I could go on....UCONN is not even ranked on the same tier as the other state schools.
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Old 04-20-2010, 07:04 PM
 
Location: Coastal Northeast
15,743 posts, read 22,020,076 times
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Quote:
Originally Posted by renovating View Post
UCONN's education program ranks #31 in the country.

UCONN's law school ranks in the top 50 in the country.

UCONN's medical school outranks Yale for Primary Care education.

UCONN's undergrad acceptance rate is only 50%.

I could go on....UCONN is not even ranked on the same tier as the other state schools.
Where are these rankings and what was the methodology used to rate these schools?

Also, acceptance rates are generally not evidence of how high a school ranks for a number of reasons. But for hahas, Eastern has an acceptance rate of only 60%.
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Old 04-20-2010, 07:16 PM
 
Location: The brown house on the cul de sac
2,081 posts, read 4,124,715 times
Reputation: 9305
Quote:
Originally Posted by kidyankee764 View Post
Where are these rankings and what was the methodology used to rate these schools?

Also, acceptance rates are generally not evidence of how high a school ranks for a number of reasons. But for hahas, Eastern has an acceptance rate of only 60%.
http://www.usnews.com/rankings

And I am sure you will find some fault with these rankings.
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Old 04-20-2010, 07:23 PM
 
Location: The brown house on the cul de sac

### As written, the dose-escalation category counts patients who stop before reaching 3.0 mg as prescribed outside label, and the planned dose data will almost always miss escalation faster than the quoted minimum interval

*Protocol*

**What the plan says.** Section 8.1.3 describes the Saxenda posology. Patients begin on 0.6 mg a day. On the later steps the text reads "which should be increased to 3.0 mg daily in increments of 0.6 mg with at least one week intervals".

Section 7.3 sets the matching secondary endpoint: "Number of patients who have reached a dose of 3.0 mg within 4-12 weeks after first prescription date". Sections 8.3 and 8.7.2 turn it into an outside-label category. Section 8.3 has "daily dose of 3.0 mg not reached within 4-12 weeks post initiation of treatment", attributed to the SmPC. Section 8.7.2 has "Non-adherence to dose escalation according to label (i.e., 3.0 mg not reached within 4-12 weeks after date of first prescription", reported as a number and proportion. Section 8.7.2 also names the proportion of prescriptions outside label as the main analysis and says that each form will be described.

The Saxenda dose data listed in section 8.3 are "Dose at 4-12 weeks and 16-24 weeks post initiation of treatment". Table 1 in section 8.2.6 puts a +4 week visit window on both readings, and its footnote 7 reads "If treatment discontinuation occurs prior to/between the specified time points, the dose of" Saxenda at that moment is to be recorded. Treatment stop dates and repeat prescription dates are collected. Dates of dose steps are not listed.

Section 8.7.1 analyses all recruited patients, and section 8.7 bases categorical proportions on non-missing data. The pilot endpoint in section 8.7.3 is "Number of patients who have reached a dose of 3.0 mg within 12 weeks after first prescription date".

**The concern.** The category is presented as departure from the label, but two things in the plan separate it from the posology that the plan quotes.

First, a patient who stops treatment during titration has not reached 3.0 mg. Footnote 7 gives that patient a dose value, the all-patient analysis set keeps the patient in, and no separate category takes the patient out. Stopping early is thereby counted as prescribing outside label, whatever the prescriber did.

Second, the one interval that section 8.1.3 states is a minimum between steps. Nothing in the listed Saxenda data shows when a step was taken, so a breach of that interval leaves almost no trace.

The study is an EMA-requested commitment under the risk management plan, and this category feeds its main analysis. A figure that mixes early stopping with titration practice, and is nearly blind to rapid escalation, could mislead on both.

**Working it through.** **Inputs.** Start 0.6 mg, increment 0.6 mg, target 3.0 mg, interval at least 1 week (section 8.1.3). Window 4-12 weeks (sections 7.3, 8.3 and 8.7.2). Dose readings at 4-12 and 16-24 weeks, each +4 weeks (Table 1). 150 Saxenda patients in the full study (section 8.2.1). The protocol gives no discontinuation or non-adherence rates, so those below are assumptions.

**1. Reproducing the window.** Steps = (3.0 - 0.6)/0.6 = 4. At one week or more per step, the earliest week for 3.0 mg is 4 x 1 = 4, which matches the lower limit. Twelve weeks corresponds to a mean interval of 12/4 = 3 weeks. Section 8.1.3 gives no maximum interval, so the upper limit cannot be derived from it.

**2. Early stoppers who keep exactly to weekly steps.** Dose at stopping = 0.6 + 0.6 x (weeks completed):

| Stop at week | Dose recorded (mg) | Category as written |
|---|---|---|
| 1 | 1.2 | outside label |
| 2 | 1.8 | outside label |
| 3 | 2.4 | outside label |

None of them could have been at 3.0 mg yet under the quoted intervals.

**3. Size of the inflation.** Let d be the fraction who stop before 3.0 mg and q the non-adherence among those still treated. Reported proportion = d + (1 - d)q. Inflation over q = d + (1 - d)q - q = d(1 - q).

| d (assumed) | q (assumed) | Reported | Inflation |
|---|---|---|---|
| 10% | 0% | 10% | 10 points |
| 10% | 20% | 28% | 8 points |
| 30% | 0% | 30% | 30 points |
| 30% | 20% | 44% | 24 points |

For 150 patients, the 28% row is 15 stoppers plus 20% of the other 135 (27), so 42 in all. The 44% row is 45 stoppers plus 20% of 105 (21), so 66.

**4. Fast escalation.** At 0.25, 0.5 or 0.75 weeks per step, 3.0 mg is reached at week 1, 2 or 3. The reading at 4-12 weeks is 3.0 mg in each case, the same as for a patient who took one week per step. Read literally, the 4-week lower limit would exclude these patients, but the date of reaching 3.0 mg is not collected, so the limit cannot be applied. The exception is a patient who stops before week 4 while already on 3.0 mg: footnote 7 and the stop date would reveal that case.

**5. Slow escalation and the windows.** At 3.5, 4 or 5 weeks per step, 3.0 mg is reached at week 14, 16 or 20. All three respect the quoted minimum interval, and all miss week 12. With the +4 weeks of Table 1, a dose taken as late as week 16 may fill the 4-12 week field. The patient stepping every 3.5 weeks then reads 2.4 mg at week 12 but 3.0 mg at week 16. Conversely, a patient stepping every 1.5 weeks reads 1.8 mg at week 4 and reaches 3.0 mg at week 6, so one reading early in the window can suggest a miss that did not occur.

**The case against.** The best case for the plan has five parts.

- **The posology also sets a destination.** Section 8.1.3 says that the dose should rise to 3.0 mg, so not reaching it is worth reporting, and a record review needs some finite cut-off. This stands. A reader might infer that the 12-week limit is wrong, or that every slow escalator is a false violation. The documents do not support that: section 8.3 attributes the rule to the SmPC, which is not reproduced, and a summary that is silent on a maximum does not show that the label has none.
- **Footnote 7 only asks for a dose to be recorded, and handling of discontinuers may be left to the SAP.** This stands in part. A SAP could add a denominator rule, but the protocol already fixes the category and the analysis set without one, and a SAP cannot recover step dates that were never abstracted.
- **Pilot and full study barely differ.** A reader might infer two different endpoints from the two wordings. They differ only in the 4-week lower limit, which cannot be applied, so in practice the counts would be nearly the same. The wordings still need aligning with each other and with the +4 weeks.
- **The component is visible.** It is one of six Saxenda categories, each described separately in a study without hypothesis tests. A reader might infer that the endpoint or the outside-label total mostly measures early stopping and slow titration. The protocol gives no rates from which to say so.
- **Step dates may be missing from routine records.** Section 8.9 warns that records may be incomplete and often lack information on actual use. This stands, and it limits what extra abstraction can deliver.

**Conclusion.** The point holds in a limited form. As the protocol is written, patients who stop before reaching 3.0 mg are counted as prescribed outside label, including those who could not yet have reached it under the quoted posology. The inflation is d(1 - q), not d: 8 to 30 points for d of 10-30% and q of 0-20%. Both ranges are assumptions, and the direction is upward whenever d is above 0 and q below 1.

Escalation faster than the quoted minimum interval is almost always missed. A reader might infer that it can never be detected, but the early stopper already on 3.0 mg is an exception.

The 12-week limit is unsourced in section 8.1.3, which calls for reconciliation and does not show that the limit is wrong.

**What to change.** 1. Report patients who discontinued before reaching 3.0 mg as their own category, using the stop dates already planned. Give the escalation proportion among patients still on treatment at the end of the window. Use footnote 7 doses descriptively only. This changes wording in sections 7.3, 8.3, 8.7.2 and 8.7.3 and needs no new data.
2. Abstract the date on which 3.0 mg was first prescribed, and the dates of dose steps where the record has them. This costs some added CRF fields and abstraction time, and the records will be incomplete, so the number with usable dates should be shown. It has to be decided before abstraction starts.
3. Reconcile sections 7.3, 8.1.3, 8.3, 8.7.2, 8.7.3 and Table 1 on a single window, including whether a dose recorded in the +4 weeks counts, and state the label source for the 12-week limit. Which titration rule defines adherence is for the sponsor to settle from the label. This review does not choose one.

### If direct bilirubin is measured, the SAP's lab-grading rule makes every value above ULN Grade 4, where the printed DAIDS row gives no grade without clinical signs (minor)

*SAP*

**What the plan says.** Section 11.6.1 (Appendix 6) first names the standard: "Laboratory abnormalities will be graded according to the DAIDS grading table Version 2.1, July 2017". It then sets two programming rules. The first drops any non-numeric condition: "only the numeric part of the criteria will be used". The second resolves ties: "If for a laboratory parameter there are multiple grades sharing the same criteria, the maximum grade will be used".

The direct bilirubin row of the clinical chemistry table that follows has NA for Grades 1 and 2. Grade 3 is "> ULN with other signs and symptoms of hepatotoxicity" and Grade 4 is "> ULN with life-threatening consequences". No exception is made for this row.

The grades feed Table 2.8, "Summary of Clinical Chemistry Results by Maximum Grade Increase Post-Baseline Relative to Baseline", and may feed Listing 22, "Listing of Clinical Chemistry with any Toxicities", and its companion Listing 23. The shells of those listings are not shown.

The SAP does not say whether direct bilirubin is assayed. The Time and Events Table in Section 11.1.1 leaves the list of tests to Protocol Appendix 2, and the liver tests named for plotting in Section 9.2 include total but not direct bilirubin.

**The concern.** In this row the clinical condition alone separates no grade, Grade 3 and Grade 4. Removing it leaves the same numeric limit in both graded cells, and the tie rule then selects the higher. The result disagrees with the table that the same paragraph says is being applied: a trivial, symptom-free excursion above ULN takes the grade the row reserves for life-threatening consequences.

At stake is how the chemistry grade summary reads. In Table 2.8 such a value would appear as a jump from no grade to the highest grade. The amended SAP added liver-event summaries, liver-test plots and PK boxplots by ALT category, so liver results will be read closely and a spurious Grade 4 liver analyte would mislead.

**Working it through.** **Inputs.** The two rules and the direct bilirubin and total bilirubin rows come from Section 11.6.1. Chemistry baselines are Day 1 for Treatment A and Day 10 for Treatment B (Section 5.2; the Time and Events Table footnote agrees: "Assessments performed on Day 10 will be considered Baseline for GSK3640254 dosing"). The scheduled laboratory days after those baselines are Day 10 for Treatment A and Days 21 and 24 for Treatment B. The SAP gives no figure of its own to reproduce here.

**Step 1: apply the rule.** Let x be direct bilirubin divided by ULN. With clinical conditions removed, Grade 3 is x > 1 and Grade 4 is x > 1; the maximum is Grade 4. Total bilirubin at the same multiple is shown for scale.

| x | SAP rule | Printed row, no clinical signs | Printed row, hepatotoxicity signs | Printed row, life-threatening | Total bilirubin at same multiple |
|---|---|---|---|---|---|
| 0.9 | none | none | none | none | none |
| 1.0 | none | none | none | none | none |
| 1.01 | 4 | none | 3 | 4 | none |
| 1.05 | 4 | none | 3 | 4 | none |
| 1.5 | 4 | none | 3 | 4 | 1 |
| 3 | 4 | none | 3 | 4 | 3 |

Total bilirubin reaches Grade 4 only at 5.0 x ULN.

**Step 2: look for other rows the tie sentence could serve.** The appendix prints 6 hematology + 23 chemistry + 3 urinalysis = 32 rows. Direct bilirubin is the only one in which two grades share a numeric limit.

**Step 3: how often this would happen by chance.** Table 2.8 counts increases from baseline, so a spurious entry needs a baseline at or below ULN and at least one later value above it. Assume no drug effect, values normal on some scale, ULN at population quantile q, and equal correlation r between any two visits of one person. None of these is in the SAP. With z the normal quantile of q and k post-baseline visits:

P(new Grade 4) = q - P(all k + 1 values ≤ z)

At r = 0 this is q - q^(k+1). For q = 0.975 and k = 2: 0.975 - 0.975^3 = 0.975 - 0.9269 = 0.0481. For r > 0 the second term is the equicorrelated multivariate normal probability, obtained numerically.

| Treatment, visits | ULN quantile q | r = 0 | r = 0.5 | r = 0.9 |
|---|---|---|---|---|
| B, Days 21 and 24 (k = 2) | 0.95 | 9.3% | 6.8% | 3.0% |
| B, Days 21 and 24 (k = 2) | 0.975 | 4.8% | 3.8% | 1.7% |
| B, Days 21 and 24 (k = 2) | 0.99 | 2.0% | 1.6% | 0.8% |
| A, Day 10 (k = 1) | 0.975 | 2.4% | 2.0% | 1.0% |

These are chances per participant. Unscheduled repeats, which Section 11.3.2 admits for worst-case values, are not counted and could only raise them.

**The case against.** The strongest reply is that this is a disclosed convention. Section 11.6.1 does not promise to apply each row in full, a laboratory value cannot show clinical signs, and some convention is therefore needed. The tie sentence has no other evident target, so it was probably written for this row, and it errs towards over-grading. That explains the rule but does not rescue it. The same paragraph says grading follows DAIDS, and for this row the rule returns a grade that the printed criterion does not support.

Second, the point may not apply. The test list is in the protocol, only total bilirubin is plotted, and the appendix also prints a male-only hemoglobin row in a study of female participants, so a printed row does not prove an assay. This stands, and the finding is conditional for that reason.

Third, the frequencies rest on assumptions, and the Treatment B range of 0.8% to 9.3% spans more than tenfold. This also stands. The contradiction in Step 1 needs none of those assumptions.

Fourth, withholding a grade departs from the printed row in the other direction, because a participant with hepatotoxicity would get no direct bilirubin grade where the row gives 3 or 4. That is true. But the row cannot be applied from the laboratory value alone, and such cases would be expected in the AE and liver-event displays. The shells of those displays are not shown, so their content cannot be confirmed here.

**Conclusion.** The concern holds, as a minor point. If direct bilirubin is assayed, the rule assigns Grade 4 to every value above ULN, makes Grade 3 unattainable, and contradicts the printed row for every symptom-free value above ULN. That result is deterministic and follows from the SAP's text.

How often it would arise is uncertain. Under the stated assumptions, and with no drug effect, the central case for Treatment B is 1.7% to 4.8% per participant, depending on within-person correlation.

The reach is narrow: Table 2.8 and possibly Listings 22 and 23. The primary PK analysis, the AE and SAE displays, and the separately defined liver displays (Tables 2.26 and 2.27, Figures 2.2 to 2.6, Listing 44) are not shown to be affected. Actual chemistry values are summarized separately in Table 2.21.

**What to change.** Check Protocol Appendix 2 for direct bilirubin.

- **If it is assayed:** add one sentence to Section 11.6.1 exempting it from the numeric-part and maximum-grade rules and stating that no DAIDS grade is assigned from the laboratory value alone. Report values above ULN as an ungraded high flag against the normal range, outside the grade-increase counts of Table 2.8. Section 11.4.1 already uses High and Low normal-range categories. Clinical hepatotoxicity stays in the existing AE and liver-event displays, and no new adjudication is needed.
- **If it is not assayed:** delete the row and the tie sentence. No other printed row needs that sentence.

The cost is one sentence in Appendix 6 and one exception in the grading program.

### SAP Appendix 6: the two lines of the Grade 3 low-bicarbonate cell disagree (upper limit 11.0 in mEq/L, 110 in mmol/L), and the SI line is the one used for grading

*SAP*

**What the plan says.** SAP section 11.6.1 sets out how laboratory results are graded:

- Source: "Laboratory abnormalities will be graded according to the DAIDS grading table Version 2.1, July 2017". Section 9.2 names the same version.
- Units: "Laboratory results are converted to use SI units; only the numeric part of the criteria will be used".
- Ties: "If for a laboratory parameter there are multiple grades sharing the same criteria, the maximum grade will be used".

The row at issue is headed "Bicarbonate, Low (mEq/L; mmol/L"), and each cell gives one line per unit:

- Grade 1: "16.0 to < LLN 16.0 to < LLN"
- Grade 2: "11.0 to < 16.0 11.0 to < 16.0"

2,081 posts, read 4,124,715 times
Reputation: 9305
Quote:
Originally Posted by kidyankee764 View Post
Also, acceptance rates are generally not evidence of how high a school ranks for a number of reasons. But for hahas, Eastern has an acceptance rate of only 60%.
So you don't think Yale's 9% percent acceptance rate speaks volumes?
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Old 04-20-2010, 07:26 PM
 
Location: Coastal Northeast
15,743 posts, read 22,020,076 times
Reputation: 5279
Quote:
Originally Posted by renovating View Post
http://www.usnews.com/rankings

And I am sure you will find some fault with these rankings.
I was hoping you'd post a link to USNews.

It's a very simple methodology. TOO simple actually. Deans and Associate Deans are asked to assign scores for schools (1-5) based on reputation. For example, a Dean will sit there and say "Harvard Law? I'll give it a 5, excellent school". "Wesleyan? Not Yale, so I'll give it a 4." "Central CT? What?? 2."

Oh, but to make it more accurate, I believe USNews extended the ranking from 1-50 to make it more "granular". LOL

Quote:
Originally Posted by renovating View Post
So you don't think Yale's 9% percent acceptance rate speaks volumes?
No. Why? Because it's one of the most widely known universities in the world with scores of applications. Number of applicants certainly plays a role, you know. Simple math.
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Old 04-20-2010, 08:32 PM
 
Location: Connecticut
420 posts, read 1,003,492 times
Reputation: 328
KIDYANKEE, you my friend, are the only individual on this thread that makes any amount sense. I refuse to respond to any of the inane comments on this thread, because I'm actually in the middle of doing homework at the hardly-reputable CCSU. I don't even know why I try, because I won't be successful once I graduate! If only I had gone to UCONN! NOT.